Arts & Culture

Reviews: January/February 2023

The science of COVID, Jews in the Ivy League, a grad student's fantasy novel.

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Breathless: The Scientific Race to Defeat a Deadly Virus
David Quammen ’70  
Simon and Schuster, $29.99
Reviewed by Randi Hutter Epstein ’90MD

David Quammen ’70 has published his eleventh book, which includes an international cast of characters on a quest to nab a serial murderer. Breathless reads like a fictional thriller. Except that the story is real life. And the killer is invisible. Breathless is about the science of SARS-CoV-2, aka COVID-19.

Quammen is a respected science writer, author, essayist, and novelist, well versed on microbiology and emerging infections. This story plunges right into the drama. On December 30, 2019, Marjorie Pollack, deputy editor of a leading infectious disease newsletter, got word of a strange pneumonia in Wuhan, China. From there, the book goes somewhat chronologically, as COVID spreads, mutates, and spurs competing origin theories. We hear from a vast network of investigators, including computational biologists, evolutionary virologists, epidemiologists, and in-the-field germ-hunters who hail from all over the world. His mission is to spotlight how each scientist provides a unique perspective that “gives us pieces of the whole,” he writes. “Those pieces are often in exquisitely fine focus, but still just pieces.”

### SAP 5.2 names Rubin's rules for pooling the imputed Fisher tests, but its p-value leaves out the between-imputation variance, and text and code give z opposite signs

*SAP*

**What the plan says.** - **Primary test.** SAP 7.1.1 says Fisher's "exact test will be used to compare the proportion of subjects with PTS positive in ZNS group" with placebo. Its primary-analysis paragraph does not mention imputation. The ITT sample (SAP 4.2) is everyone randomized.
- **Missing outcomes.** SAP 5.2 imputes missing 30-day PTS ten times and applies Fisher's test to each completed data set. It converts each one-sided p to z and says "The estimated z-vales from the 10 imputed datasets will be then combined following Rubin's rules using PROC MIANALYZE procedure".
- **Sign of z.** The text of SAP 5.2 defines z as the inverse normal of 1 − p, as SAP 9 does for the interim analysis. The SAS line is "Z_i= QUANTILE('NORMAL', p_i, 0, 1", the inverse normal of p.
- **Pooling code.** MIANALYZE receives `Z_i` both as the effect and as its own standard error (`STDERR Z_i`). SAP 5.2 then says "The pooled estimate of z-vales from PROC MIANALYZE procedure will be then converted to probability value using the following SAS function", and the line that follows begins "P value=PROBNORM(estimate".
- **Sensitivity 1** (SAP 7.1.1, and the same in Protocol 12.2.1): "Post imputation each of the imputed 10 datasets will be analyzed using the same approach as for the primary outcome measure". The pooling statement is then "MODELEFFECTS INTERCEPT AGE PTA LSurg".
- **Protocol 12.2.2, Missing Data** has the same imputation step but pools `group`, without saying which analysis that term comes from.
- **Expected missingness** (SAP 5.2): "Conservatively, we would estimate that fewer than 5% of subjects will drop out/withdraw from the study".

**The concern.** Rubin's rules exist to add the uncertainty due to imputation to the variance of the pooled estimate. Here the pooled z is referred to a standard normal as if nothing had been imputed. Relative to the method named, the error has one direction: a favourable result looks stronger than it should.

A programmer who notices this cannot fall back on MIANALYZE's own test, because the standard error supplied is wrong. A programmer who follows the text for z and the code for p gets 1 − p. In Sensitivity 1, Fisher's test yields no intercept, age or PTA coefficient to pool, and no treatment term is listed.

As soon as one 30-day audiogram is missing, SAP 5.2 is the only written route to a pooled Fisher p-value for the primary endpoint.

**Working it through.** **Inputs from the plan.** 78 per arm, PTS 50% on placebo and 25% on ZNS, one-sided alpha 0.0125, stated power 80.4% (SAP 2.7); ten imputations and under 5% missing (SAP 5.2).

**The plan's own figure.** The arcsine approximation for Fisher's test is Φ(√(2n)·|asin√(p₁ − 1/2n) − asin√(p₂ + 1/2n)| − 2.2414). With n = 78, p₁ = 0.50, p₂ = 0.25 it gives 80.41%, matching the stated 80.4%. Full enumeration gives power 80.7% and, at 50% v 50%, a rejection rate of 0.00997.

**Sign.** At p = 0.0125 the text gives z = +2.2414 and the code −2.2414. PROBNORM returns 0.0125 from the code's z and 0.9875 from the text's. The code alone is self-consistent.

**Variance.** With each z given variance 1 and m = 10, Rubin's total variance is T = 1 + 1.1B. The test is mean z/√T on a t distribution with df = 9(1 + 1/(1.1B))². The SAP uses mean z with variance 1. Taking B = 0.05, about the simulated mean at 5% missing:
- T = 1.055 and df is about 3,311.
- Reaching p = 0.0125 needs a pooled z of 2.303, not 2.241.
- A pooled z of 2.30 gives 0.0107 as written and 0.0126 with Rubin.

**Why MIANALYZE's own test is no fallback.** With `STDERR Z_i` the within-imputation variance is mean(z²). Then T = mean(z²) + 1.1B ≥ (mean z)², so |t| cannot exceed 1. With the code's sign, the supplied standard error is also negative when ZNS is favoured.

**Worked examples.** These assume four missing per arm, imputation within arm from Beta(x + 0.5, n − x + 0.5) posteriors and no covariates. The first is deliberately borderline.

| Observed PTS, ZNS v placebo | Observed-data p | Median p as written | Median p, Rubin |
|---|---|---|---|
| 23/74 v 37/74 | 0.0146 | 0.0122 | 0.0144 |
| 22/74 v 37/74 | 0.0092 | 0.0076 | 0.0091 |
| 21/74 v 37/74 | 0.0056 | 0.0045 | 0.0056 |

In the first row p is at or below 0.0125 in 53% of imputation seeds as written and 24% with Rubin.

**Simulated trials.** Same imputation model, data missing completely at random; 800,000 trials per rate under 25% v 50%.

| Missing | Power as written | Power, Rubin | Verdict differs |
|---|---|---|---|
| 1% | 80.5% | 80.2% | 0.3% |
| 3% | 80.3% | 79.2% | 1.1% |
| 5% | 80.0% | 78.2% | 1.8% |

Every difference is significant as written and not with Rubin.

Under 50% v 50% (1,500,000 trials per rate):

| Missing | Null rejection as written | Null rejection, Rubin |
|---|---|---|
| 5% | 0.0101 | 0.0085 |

At times, Quammen veers away from the action to describe virus biology that’s both accessible and entertaining. Toward the end of the book, he delves into origin theories, explaining the pros and cons of each and why some are more plausible than others. He makes a case for animal-to-human transmission, explaining the science and providing historical context on prior outbreaks. He explains why some researchers believe a laboratory accident may have triggered the pandemic. A natural spillover, he concludes, is highly likely; and while a lab leak is not impossible, the theory is not supported by evidence.

Read Breathless and you’ll be among the smartest raconteurs in the next cocktail conversation about COVID, as long as Quammen isn’t at the party. Plus, you’ll appreciate the awesomeness of this audacious microscopic world around and within us. “The fact is,” he writes, “we live in a world of viruses—viruses that are unfathomably diverse, immeasurably abundant, and ambivalent in their effects, even upon human health and welfare.”

Randi Hutter Epstein ’90MD, Writer in Residence at the Yale School of Medicine, is the author of Aroused: The History of Hormones.


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Mark Oppenheimer ’96, ’03PHD
Reviewed by Mark Alden Branch ’86

It’s no secret that most Ivy League schools discriminated against Jews through direct and indirect means for much of the twentieth century. In the eight-part Tablet Studios podcast series Gatecrashers: The Hidden History of Jews in the Ivy League, writer and host Mark Oppenheimer tells the story of how the gates went up, and how they came down.

Oppenheimer, a veteran podcaster who cohosts the Jewish-themed Unorthodox, devotes one episode to each of the eight Ivy League schools, but not as a comprehensive history of Jews in each place. Instead, he deftly uses each school to tell a specific story, and in some cases to make a general point, using extensive interviews with alumni of the schools and with researchers.